Responding to increased demand for its parts throughout the Middle East and India, Hawker Beechcraft has named Kolkata, India-based Arrow Aviation Services an authorized distributor through its Rapid factory-direct parts division. Arrow is one of the subcontinent’s leading parts suppliers with sales offices throughout India, as well as a new facility in Dubai, site of its main warehouse.
News and issues concerning aerospace companies, including formations, acquisitions, mergers and financials; and announcements of significant aircraft sales, delivery statistics and personnel appointments.
According to Eurocontrol, by 2010, European operators will have ordered some 500 very light jets (VLJs) and about 300 of these will have been delivered by then, with most of them being destined for air-taxi services.
EADS Socata, in a bid to enter the growing small corporate flight department and air taxi market, is evaluating the case for developing a new turboprop or business jet that would be bigger than its six-seat TBM 850 but would not replace it. The French company is seeking financial and/or industrial partnerships for the $390 million project. It expects to make a decision on the new aircraft by early 2009 and fly it within five years.
Low demand for corporate aircraft and small airliners has led New York-based financial advisor Moody’s Investors Service to review, and possibly downgrade in
the next two months, certain Bombardier debt ratings. Bombardier Aerospace’s intermediate-term earnings and cash flow could be constrained by any adverse market effects, according to Moody’s corporate finance group senior vice president Tassos Philippakos.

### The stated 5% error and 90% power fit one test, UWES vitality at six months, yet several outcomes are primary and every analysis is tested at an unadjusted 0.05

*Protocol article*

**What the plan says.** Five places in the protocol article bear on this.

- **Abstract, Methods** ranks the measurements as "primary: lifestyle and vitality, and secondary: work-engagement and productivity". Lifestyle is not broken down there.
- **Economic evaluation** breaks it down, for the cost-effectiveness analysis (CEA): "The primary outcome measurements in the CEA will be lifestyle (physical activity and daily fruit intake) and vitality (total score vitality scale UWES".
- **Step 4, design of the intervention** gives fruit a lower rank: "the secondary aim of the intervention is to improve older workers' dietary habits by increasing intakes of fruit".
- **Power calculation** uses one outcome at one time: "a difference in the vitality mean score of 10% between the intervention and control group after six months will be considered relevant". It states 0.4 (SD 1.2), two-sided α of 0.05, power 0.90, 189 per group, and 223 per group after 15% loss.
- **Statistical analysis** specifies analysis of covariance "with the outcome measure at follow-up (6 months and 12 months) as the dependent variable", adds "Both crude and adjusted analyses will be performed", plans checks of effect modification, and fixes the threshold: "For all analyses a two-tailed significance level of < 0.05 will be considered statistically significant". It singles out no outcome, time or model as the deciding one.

There is a justifiable argument to be made that waiting until students are in college to expose them to a career option is too late. Jeff Lee, director of flight operations for IBM in White Plains, N.Y., agrees.
The Commission on the Future of the U.S. Aerospace Industry vowed to keep the nine recommendations released in its November 18 final report from languishing somewhere within the vast federal bureaucracy. “We believe that people in the next century should see aerospace as something where anyone or anything can go anywhere, at any time,” said commission chairman Robert Walker.
French utility aircraft builder Reims Aviation went into bankruptcy protection on October 30. A company statement said the move was forced by a cash-flow crisis rather than a lack of orders.
A recent top executive appointment at Textron signifies more than just a leadership change. It was also part of a continued reorganization of the company’s corporate structure that started about a year ago and will affect its operating units, including Cessna Aircraft and Bell Helicopter.
A supersonic business jet (SSBJ), which many in the industry see as inevitable but just not in the near future, may have taken another step forward when Raytheon Aircraft partner Northrop Grumman unveiled its latest design for a supersonic military strike aircraft.
“Why doesn’t the U.S. host a world-class airshow?” It’s a question nearly as old as flight itself. In point of fact, the first recognized air fair per se was held outside Paris in 1909, just six years after the Wright Brothers’ first flight and a full five years before the airplane was about to come into its own as a weapon of war in nearby European skies.